H. L. Smith, the decedent of the appellant, was engaged in operating a coal- cutting machine in the coal mines of appellee in Knox county, Ky. At the time of the accident which caused his death, he was engaged in what is called ""turning a room" from one of the main entries. The passageway which he was cutting was about 10 feet wide, and was to extend some little distance from the main entry before the room was turned. Smith had cut in some eight or ten feet, and the coal had been taken out. The top of the mine was of slate, and had a hill seam running across it. At best the top was bad, being what the miners term a "rotten top," and the hill seam, which was a large crack through which water percolated into the mine, made it still worse. Smith's business was simply to undercut the coal with a machine which was operated by compressed air, and then there were men, called "shovelers" and "shooters," whose business it was to come in and bore holes in the face of the coal which was loaded with powder, and the coal so undercut was blown down by the explosion of the powder, after which the shovelers would remove it by loading it into cars by which it was transported to the mouth of the mine and onto the tipple. It was also the duty of these shovelers and shooters to pull down any loose, overhanging slate, and to carry it out of the room so that it would be out of the way. It was their duty to observe whether the slate was about to fall, or in danger of falling, and this they did by tapping it with picks or shovels, judging by the sound as to whether there was any immediate danger of its falling. If there was, it was their duty to pull down the slate so as to prevent its falling on the miner operating the machine. The evidence shows, however, that there was always danger of slate falling after the coal was removed for any considerable space, and it appears that, in order to make the roof of a mine safe when the coal is removed, it is necessary at short distances to prop thereof with logs or props cut for and adjusted to that purpose. There were other men in attendance or employment who are called "gin men," which word seems to be a contraction of the word "general," and means men who have no special employment in the mines, but who do general work such as bringing in props, or doing any other thing which they are ordered to do. One of the duties of the gin men was to bring in props whenever in the opinion of the miner it was necessary for safety to prop the roof of the mine where the operation was going forward. Just before the decedent went into the room where he met with the accident which caused his death, the shooters and shovelers cleaned it up and made such investigation as led them to believe that it was safe, and they informed the decedent that they were ready for him to cut. He went in with his machine, and, after cutting there some little time, a large piece of slate which had become loosened fell upon him, and so crushed him as to cause his death in a few weeks thereafter. To recover damages for this accident this action was instituted; the petition alleging that the master was negligent in failing to furnish him with a safe place in which to work. The answer placed in issue the material allegations of the petition and pleaded contributory negligence. Upon the trial of the case, after plaintiff's evidence was all in, the trial court awarded the defendant a peremptory instruction to the jury to find for it; and to test the correctness of this ruling this appeal is prosecuted.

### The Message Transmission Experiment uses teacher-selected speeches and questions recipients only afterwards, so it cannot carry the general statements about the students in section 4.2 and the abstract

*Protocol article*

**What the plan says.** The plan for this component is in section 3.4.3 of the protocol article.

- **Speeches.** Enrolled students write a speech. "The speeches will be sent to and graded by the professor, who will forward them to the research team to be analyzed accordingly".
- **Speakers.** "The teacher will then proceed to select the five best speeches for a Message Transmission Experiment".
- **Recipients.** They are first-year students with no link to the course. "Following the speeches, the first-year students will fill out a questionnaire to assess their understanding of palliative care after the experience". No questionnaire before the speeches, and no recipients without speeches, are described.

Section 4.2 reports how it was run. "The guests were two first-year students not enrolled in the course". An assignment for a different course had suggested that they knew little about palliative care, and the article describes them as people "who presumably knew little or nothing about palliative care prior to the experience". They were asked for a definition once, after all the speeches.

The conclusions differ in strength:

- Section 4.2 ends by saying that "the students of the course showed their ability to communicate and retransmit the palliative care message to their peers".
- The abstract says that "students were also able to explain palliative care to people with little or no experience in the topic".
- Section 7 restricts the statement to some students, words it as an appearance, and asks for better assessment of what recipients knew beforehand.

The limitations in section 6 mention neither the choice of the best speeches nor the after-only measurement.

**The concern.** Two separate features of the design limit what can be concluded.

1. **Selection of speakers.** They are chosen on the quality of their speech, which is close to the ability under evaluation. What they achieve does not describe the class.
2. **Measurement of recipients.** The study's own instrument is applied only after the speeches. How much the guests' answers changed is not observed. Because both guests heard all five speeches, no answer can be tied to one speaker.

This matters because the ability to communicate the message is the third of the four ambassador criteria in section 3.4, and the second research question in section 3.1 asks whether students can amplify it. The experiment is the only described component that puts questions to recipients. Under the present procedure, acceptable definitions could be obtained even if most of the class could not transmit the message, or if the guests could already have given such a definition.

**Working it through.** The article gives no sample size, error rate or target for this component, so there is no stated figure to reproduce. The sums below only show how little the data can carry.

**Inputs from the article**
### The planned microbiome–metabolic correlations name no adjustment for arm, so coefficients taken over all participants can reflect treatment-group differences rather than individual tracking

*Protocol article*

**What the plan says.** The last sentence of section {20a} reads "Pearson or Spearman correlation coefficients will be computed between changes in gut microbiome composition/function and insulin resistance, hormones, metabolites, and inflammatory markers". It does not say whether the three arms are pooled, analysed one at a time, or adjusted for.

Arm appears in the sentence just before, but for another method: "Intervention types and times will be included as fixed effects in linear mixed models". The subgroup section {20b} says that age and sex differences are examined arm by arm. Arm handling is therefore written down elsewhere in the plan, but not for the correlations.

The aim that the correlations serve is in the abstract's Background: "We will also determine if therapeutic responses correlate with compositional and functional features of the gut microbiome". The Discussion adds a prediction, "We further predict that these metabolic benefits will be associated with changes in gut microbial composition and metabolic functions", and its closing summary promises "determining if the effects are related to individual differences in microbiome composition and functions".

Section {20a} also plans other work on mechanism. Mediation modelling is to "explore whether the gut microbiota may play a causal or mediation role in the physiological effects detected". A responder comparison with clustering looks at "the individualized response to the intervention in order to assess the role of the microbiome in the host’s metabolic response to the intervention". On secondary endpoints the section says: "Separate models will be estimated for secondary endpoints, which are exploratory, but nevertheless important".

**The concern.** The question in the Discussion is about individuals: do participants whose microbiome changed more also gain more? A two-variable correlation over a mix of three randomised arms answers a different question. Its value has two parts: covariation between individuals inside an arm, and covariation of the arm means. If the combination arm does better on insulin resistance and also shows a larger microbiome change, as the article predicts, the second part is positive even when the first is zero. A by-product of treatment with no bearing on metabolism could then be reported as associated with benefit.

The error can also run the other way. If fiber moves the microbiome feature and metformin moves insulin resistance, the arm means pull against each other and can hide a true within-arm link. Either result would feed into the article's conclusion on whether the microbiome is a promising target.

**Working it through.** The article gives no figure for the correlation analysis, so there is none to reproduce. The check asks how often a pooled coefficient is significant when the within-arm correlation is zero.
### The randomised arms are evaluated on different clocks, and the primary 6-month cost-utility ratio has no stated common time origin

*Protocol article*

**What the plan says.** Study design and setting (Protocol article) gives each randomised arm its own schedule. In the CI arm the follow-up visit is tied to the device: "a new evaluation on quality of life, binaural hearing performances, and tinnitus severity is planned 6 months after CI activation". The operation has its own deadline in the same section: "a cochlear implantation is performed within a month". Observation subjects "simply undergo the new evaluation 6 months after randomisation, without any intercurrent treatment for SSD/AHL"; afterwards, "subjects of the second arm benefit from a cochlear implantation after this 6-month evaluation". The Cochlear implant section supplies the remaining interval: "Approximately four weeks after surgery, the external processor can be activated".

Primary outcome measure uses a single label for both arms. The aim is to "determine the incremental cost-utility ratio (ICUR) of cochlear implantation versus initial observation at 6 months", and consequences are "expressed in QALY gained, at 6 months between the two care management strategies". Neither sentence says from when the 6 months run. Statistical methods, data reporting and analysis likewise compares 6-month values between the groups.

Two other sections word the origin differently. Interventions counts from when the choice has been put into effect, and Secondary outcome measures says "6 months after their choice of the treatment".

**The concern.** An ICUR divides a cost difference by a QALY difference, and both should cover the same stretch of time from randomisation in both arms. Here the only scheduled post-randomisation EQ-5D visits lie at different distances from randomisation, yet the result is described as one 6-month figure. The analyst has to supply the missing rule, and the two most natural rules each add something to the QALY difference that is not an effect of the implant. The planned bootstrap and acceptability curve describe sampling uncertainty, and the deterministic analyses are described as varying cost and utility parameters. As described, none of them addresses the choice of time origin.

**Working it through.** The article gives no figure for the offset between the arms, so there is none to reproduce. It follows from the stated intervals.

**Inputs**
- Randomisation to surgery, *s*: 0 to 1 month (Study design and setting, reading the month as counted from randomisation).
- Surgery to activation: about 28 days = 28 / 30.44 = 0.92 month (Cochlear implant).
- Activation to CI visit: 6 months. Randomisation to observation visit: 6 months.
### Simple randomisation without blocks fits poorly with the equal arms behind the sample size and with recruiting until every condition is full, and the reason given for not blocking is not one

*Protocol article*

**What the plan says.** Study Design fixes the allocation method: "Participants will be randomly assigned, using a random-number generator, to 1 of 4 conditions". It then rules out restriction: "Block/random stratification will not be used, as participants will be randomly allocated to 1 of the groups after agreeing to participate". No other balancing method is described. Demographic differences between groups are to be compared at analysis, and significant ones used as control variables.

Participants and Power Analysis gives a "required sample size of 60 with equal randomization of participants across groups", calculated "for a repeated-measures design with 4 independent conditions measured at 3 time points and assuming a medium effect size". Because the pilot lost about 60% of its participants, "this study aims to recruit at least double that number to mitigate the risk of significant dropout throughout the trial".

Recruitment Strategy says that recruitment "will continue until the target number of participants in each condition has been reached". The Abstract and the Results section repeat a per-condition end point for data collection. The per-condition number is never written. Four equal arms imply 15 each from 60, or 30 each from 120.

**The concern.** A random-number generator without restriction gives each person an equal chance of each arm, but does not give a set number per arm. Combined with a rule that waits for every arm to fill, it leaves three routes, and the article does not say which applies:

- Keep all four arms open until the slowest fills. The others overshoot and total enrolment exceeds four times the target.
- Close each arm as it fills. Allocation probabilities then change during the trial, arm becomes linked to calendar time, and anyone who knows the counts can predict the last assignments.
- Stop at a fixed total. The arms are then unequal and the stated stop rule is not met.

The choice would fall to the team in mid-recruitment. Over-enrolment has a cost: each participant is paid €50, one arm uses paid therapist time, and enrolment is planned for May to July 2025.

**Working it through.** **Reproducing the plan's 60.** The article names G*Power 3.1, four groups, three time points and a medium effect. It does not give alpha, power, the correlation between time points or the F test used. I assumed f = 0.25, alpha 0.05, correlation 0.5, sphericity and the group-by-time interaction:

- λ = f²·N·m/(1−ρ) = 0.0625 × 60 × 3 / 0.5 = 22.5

There is no doubt that the evidence shows the roof of the room where the decedent was working was bad, and its natural danger was enhanced by the existence of the hill seam running across it. This condition was known to all the employes, being perfectly obvious to the eye. The evidence for plaintiff shows that, while it was the duty of the shooters to pull down loose slate and carry it out, after all, it was the duty of the decedent to judge of the safety of his surroundings himself. The very work that he was doing made the room dangerous unless it was propped, and it was his duty, whenever he needed or thought he needed props, to call for them, and the gin men were required to bring them in and put them up. The evidence shows that after the coal is taken out for any considerable space the room becomes dangerous. And this must necessarily be so. The enormous pressure of the mountain from above has a tendency to crush in the top of the mine after the coal which had formerly supported it has been removed, and, when the coal was removed for any considerable space, ordinary care for his own safety required the decedent to have the room propped. This he failed to do in time to prevent the injury which occurred to him. The situation in which the decedent was placed constitutes an exception to the general rule that the master must furnish the servant with a safe place in which to work. The danger of the place in which he was working was made or created by the very work which the servant was doing. Every time he cut out a block of coal be increased the danger of the roof falling in, unless it was propped as before explained. The decedent did not call for props, and, when he had taken out sufficient coal to cause the pressure from above to break the state so that it fell upon him, the resulting injury was caused by his own fault, and of necessity his estate must suffer this loss.